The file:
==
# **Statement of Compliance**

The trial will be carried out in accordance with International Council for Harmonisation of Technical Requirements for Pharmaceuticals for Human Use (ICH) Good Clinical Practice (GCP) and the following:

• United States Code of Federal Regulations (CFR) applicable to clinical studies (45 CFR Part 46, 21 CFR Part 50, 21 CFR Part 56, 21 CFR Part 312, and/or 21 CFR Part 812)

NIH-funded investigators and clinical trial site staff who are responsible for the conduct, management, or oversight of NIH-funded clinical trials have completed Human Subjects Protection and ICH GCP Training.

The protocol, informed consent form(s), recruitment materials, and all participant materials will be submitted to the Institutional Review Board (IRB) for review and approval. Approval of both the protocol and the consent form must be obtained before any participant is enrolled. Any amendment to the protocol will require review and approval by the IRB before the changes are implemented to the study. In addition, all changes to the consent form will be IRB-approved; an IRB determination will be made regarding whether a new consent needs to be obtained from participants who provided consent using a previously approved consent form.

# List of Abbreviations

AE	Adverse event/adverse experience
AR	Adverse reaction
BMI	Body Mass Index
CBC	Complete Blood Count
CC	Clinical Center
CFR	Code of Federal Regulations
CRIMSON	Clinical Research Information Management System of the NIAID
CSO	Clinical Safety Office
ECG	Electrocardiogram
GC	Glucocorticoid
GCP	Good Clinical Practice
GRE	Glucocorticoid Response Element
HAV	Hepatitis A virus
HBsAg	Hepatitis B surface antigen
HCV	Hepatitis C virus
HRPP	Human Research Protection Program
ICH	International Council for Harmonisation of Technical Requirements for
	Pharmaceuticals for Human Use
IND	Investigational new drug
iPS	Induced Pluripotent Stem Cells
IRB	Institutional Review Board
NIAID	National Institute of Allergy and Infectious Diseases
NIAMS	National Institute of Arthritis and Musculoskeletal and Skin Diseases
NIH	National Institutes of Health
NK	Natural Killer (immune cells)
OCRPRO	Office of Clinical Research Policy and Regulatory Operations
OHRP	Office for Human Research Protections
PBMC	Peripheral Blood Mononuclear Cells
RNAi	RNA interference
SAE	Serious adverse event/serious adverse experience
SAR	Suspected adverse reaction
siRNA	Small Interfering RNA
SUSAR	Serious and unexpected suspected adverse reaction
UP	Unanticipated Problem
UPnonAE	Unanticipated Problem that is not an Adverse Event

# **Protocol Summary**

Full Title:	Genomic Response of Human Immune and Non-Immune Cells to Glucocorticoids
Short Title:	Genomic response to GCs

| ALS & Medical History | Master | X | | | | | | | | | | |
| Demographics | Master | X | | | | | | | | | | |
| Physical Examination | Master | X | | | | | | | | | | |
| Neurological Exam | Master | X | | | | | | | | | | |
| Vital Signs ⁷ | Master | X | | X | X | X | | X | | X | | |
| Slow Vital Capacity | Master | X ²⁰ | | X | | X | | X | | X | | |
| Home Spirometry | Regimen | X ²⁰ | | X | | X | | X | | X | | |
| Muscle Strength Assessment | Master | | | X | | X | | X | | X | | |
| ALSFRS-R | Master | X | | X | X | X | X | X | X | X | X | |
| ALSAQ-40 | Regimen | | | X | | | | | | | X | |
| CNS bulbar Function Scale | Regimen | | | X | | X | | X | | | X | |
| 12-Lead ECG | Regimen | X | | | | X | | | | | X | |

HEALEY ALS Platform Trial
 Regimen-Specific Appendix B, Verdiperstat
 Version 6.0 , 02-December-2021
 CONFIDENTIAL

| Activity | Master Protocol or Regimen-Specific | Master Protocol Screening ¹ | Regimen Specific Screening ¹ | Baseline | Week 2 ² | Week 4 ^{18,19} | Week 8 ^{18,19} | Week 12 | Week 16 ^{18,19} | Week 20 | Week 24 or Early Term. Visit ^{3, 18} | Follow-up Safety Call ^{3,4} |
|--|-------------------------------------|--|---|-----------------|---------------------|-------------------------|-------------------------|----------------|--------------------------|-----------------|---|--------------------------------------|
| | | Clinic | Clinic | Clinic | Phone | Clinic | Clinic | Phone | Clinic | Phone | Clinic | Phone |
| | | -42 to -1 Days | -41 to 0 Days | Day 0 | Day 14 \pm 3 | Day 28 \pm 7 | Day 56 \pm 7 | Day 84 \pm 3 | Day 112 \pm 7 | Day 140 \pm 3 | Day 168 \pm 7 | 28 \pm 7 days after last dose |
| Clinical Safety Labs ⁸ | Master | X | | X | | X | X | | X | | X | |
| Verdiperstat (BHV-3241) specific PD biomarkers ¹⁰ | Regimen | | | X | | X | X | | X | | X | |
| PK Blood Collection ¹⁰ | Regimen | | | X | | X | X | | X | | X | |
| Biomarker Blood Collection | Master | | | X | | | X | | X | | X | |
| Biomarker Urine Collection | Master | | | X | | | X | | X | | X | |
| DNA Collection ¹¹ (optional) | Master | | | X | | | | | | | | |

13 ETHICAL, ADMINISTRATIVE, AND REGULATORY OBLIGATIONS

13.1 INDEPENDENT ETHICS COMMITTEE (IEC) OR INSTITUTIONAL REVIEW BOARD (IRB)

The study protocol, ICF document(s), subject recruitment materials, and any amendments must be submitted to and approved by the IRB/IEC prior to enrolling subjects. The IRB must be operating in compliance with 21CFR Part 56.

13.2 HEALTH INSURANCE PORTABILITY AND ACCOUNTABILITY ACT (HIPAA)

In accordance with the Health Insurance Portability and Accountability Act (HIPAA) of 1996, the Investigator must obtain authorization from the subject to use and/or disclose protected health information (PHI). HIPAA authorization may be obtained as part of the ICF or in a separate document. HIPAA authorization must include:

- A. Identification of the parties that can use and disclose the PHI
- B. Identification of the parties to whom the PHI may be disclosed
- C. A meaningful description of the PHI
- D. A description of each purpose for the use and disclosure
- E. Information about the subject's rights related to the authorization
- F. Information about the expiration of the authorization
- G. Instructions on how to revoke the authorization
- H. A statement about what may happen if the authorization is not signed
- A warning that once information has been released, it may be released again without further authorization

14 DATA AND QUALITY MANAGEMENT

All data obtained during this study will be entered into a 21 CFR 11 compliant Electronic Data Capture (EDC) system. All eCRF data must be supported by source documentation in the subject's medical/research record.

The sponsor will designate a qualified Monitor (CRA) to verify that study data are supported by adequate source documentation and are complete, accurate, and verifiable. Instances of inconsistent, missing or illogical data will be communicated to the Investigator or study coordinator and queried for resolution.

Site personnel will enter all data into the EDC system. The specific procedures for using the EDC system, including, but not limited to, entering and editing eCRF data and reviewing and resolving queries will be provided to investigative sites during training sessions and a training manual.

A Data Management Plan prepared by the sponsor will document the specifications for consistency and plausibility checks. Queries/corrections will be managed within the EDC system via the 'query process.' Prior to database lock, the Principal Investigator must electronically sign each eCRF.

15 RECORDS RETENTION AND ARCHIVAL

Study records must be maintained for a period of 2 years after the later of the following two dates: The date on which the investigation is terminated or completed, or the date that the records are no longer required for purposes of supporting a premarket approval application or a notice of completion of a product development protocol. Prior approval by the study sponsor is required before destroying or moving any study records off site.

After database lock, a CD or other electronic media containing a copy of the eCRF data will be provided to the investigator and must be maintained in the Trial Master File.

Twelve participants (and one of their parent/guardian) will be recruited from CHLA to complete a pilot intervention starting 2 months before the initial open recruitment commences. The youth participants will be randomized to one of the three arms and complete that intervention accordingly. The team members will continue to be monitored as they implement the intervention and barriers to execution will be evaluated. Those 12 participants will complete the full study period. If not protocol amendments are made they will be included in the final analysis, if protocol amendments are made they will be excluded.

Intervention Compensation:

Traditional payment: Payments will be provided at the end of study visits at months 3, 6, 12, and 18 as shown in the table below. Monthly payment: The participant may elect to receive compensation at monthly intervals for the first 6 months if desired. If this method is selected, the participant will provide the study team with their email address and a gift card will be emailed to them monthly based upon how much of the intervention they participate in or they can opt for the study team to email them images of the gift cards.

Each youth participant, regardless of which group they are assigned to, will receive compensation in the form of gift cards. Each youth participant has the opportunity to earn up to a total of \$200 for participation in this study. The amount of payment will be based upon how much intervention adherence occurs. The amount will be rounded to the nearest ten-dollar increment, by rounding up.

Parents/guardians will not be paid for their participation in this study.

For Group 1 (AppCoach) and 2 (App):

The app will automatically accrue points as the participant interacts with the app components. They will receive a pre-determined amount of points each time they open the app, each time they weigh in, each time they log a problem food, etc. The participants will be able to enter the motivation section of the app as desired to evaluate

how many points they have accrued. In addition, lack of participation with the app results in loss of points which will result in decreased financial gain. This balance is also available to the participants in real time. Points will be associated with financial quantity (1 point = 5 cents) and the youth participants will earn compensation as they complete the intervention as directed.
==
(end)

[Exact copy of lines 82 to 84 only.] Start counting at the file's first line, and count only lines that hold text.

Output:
- G. Instructions on how to revoke the authorization
- H. A statement about what may happen if the authorization is not signed
- A warning that once information has been released, it may be released again without further authorization